Regular insidMAN reader, Nigel Johnson, is a commissioning manager at an NHS Clinical Commissioning Group. Here he explores why the UK's approach to tackling domestic violence has consistently over-looked male victims and female perpetrators.
—This is article #56 in our series of #100Voices4Men and boys
Regular readers of insideMAN may well be aware of the recent debate in Wales around a consultation on a Violence Against Women Bill.
Given the very strong socialisation to be protective to women and girls, it can look churlish not to say “unmanly” to object to such a thing. Surely societies in the west have for centuries placed women in the role of “damsel” in need of care and protection and simply modernising this very traditional paradigm is all to the good? Protecting women and girls from harm, nothing could be more worthy.
So why has there been such a debate and why does it get so heated in some circles?
As is so often the case the devil is in the detail. The centuries-old tradition of protections and support for women and girls is still alive and well. Few in the debate seriously challenge the view that women and girls need to be protected from harms, though perhaps pointing out that boys and even men should be equally supported.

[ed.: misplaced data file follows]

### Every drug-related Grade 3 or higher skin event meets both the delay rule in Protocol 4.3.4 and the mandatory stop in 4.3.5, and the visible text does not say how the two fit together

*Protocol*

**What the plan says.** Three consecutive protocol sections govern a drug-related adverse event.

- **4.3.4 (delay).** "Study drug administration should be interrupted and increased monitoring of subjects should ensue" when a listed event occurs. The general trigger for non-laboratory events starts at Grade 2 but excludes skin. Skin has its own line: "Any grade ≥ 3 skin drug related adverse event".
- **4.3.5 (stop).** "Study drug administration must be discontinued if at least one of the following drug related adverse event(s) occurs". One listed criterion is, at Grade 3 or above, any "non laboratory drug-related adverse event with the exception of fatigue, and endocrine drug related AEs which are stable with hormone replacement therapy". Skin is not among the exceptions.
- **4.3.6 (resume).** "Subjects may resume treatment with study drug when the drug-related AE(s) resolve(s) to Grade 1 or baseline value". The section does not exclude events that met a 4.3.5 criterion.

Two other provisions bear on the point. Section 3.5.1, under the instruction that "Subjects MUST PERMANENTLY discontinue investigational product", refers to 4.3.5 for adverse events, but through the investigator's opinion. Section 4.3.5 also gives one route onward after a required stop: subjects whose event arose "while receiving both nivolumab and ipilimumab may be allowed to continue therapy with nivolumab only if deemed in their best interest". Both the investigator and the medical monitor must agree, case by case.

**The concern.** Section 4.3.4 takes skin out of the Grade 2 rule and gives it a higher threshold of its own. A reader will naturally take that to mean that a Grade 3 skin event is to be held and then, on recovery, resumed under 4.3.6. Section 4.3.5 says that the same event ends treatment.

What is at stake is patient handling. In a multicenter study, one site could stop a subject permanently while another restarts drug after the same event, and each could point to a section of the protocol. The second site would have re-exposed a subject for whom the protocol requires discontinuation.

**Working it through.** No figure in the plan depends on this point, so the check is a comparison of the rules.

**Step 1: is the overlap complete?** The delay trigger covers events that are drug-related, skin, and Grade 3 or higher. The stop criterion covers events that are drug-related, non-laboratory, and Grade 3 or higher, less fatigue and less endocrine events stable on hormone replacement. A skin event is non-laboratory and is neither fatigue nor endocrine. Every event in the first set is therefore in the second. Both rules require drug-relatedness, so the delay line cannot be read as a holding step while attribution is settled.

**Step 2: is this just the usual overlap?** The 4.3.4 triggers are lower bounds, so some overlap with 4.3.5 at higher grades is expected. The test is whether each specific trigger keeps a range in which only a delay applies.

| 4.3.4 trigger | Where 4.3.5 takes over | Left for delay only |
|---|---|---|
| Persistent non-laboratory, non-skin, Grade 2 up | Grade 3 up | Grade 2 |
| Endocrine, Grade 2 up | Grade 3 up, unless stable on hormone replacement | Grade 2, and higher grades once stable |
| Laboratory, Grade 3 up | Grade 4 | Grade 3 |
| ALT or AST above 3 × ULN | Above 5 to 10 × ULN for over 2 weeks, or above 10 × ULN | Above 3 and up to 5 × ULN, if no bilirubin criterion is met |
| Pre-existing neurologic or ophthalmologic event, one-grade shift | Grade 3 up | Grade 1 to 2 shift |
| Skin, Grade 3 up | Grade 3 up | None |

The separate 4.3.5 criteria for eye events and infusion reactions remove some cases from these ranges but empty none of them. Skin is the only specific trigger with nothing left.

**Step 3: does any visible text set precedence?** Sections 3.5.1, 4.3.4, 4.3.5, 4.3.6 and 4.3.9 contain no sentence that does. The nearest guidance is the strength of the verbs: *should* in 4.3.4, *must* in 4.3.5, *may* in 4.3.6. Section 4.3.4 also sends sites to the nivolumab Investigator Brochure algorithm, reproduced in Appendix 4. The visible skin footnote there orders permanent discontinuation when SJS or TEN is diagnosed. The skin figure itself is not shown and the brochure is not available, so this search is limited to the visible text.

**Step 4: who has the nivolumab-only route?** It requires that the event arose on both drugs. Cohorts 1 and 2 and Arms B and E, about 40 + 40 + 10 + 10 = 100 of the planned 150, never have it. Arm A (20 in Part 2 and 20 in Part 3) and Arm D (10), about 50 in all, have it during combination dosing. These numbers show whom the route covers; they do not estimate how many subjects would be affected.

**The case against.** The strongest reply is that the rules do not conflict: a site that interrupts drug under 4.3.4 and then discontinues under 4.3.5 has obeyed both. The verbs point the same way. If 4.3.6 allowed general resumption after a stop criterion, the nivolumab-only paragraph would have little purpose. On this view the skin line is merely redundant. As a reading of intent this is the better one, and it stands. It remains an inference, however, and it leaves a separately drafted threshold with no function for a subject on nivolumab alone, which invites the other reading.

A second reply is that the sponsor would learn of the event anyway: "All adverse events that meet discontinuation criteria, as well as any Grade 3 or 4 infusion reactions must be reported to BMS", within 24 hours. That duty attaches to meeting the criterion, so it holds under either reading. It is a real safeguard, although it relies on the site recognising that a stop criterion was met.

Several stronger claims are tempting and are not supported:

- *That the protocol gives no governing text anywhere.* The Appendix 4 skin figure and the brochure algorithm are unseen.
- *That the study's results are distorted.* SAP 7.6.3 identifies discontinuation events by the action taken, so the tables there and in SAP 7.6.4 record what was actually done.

At the core of the debate is the idea that these harms are uniquely “gendered”. The notion that the collection of abusive behaviours covered by the bill are always committed by males and always against females. And here is the problem. Put simply, this view is both wrong in terms of actual fact and elsewhere has contributed to both misunderstanding of the causations and direct and indirect discrimination against boys and men, and women and girls who are on the “wrong” side (who need help with their abusive behaviour or find they are abused by a female).